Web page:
My passion for transforming fibre into an exquisite piece of art to wear fuels my creativity in the magical process of feltmaking. After my trip to Russia as a citizen diplomat in 1986, I decided to change my medium from paint to fibre. My creative expression has been nourished by my relationship with natures beauty. My personal focus on transformation and inner growth finds expression while I am in the creative process. I love to work on garment designs that emerge in a whimsical and playful way. I also love to develop new innovations in my felting techniques that lead to exciting results. I have been returning to my roots as a painter by developing designs using a painterly dyeing approach. My Hat and Bag designs develop from my love of the sculptural possibilities of felt, and I am always excited when exploring colour and texture in my medium.
Laurie Steffler is a fibre artist, felt fashion designer and instructor creating nuno felted artwear in merino wool and silk. Her soulful and whimsical designs emerge from the womb of creativity that is nurtured by experiencing the peace, beauty and joy of living in nature on Salt Spring Island. Her felt fashion has been selling at major shows across Canada. Her felt costumes have been showcased on runways and used in productions.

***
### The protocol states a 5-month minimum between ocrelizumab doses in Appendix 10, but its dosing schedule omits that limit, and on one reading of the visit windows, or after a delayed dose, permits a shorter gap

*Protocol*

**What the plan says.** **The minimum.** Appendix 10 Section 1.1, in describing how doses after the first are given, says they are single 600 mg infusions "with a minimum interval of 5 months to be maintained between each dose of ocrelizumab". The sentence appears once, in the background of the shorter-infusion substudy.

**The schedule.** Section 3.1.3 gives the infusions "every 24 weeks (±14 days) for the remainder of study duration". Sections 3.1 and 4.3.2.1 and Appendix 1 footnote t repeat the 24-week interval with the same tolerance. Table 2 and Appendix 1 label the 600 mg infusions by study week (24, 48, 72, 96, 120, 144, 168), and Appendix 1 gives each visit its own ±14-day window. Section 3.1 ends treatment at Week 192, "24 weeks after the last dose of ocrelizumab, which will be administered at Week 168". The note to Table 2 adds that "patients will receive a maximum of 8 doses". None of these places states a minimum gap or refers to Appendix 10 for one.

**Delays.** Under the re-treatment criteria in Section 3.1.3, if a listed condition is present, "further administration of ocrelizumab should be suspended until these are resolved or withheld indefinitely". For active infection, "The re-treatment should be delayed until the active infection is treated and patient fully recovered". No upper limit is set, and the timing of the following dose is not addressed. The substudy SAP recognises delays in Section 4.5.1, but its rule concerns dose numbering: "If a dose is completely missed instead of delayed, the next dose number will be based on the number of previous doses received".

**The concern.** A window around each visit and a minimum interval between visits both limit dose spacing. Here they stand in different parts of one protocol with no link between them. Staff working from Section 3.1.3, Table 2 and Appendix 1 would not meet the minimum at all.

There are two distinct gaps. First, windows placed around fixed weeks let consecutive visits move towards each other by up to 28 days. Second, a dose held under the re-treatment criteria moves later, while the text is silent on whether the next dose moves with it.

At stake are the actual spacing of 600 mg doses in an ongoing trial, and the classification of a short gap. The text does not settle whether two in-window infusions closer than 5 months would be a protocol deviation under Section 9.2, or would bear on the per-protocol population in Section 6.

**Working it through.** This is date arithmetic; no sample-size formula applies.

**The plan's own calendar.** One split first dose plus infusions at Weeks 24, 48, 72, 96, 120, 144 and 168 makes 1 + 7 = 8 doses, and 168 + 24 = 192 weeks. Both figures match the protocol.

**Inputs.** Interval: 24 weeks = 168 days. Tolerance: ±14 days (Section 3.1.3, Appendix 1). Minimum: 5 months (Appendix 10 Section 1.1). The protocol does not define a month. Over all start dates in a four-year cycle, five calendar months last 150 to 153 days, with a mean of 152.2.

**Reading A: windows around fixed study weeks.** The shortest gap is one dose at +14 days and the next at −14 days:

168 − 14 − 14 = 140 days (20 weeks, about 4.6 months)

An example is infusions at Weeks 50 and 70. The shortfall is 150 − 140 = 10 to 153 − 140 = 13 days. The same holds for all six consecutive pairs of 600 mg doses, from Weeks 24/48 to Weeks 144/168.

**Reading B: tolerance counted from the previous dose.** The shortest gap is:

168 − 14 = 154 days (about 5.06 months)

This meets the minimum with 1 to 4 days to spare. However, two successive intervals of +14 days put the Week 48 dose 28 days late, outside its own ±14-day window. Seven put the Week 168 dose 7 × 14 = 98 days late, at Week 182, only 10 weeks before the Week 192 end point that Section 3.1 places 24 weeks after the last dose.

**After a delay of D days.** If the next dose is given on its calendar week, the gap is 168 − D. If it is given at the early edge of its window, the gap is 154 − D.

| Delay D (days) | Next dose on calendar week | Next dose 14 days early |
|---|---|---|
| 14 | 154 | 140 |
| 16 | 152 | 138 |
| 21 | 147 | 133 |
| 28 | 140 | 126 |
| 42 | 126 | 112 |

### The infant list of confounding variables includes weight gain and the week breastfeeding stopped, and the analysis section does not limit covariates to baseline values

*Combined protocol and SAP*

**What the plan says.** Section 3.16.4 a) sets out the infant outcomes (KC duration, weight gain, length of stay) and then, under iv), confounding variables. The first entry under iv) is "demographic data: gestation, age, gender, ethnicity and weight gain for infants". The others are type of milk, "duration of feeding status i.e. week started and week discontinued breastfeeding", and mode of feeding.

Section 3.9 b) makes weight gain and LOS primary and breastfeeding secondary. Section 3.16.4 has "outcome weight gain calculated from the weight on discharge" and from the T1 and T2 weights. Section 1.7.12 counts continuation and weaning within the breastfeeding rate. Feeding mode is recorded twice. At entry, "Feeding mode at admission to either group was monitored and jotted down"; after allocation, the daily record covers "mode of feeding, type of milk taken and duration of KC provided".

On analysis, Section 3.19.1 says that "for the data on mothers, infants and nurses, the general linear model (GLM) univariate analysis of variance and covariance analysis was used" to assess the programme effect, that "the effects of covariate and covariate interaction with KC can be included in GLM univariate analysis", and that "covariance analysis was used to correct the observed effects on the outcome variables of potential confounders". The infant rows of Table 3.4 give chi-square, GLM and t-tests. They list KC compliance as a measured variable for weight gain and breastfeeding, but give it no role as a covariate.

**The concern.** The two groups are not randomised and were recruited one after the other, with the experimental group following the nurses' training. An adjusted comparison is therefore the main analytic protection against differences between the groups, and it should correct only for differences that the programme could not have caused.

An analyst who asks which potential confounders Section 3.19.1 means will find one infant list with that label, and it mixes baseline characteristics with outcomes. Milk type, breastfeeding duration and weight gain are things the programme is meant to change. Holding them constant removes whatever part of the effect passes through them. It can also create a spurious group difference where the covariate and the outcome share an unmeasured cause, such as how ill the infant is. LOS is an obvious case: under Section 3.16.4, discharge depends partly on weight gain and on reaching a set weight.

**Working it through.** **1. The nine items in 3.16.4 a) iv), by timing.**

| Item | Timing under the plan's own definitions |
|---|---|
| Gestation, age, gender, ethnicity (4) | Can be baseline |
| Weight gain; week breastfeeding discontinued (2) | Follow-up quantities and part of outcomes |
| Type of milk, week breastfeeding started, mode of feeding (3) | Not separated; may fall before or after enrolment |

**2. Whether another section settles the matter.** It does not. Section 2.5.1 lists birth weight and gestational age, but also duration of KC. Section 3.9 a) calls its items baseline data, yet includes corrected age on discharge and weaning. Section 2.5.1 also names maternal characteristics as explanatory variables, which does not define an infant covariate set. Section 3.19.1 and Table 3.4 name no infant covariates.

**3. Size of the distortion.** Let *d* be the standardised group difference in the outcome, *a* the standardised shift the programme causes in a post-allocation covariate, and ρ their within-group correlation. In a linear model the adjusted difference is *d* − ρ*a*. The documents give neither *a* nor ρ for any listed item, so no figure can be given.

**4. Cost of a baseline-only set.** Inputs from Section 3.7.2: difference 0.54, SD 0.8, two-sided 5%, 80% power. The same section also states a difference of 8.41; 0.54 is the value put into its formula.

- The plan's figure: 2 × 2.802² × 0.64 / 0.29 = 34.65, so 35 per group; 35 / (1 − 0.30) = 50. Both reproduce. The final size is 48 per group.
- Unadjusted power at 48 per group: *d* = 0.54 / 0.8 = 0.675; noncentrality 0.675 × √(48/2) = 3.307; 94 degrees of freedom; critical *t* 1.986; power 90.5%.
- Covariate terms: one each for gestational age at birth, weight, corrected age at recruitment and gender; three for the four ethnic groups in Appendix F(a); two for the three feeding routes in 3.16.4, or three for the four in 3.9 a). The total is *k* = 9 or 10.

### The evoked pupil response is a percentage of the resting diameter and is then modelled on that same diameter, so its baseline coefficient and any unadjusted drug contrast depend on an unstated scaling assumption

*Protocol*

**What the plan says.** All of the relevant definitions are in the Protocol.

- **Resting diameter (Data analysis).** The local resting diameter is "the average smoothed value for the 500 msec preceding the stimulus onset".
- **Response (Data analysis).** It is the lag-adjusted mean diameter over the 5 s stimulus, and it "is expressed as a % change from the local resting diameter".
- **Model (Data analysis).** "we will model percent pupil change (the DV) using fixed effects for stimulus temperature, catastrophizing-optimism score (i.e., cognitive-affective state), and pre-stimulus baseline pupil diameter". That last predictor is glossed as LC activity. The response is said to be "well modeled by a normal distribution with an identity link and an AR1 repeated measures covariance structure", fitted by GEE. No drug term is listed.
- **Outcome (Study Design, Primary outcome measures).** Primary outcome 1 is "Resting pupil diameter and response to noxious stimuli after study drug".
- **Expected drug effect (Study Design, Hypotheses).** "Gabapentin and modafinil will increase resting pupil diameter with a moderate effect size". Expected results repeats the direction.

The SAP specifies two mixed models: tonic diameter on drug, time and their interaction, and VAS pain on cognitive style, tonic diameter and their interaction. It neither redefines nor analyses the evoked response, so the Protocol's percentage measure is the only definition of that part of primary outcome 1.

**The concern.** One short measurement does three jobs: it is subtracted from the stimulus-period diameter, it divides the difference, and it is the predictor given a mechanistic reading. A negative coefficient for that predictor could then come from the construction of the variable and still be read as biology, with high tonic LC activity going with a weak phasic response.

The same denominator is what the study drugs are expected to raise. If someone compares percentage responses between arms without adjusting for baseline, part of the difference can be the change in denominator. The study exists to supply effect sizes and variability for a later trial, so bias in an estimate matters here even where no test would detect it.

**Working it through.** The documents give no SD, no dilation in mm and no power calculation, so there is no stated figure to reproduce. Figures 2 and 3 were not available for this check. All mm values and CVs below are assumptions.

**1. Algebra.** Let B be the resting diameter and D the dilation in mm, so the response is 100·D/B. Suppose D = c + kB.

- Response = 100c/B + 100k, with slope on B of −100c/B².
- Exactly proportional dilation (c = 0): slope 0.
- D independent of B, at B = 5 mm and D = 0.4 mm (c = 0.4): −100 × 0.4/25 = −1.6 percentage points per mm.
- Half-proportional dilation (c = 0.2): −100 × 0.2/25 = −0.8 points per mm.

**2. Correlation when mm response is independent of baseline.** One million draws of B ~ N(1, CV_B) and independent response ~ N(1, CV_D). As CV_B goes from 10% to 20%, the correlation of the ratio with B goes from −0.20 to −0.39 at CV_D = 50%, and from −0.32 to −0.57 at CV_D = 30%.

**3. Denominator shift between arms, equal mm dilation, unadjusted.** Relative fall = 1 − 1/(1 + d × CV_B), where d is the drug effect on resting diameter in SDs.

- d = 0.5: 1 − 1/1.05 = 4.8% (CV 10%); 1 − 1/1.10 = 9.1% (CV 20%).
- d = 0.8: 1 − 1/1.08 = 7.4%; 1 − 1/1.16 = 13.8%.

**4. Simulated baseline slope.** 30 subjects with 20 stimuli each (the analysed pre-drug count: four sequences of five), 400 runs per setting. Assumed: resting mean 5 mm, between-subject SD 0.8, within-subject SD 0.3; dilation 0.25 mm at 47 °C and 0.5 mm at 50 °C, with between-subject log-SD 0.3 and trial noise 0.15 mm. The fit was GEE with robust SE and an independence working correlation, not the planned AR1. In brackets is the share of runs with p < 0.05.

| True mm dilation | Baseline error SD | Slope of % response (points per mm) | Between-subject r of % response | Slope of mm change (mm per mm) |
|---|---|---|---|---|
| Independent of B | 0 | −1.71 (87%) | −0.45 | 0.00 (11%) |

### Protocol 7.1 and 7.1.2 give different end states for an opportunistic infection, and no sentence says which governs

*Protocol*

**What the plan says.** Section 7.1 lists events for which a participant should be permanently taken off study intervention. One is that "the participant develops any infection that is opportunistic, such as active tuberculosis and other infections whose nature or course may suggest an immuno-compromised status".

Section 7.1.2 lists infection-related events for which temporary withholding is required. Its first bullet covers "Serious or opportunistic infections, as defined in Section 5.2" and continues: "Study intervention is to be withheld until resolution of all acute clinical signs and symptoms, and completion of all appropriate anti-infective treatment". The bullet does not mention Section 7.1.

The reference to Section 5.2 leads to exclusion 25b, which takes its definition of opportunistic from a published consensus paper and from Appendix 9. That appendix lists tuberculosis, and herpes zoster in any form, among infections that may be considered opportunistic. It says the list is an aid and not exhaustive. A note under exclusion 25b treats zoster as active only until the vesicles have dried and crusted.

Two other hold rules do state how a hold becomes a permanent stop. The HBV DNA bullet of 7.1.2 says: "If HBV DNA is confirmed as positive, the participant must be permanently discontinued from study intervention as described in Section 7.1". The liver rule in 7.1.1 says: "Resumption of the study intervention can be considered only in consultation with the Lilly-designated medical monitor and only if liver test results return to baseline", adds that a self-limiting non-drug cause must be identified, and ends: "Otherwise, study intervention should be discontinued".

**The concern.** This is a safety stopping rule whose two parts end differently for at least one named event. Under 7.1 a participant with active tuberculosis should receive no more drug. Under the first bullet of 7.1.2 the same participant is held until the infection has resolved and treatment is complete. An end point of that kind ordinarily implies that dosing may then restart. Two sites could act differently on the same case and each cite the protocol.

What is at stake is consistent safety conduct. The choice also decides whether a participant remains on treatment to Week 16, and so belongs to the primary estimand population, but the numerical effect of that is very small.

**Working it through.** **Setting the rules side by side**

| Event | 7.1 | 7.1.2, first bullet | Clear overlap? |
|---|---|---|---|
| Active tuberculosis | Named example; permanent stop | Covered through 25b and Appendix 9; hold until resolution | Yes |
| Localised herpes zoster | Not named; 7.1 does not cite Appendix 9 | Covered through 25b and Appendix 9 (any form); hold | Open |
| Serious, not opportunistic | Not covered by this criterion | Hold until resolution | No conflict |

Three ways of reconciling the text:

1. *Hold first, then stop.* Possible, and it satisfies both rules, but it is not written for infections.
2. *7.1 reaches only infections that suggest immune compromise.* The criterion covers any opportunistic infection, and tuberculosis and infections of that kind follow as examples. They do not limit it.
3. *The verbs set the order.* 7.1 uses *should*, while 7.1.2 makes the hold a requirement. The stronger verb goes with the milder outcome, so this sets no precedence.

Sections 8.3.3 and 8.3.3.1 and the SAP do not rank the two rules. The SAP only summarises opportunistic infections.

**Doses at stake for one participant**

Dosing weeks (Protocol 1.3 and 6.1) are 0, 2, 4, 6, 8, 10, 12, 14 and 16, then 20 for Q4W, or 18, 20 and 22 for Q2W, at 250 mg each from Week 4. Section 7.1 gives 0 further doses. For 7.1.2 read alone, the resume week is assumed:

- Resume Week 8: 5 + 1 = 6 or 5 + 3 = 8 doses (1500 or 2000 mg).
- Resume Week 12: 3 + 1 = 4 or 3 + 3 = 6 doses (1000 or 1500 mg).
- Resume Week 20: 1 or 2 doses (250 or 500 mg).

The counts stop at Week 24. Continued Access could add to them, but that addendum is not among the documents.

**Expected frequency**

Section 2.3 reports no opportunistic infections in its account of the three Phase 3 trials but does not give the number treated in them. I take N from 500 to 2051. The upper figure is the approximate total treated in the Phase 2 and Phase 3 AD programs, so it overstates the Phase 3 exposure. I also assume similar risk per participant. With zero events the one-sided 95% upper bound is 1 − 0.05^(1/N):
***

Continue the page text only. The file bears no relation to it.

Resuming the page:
She loves to explore rich depths of colour through fibre colour layering and the multi- layering of dye baths. She started as an oil and watercolour painter having graduated from the Ontario College of Art in 1982.
Laurie has been a felt-making instructor for 30 years. Her students are grateful for her wealth of textile and felting knowledge. She is able to teach beginners and help advanced students to grow within the same class. She demonstrates innovative surface design felting techniques, and shows many tricks to make the felting process easier and faster to do. Laurie enjoys supporting her students unique creativity.
Her love of textile art and passion for fibre art began in 1986 when she learned to felt after joining the the " first women's journey for peace to the U.S.S.R.". She made 21 quilts to give to Russian families from the peace squares gifted by quilters from across Canada.
Felt is a textile that is produced by matting, condensing and pressing fibres together and is considered to be the oldest known textile. Heat, motion, and moisture of the fleece causes the scales to open, while agitating them causes them to latch onto each other, creating felt. The technique bonds merino wool into a sheer fabric such as silk, creating a lightweight textile.
The fibres can completely cover the background fabric, or they may be used as a decorative design that allows the backing fabric to show. Nuno felting often incorporates several layers of loose fibres combined to build up colour, texture, and/or design elements in the finished fabric.
The nuno felting process is particularly suitable for creating lightweight fabrics used to make clothing that will not stretch out of shape.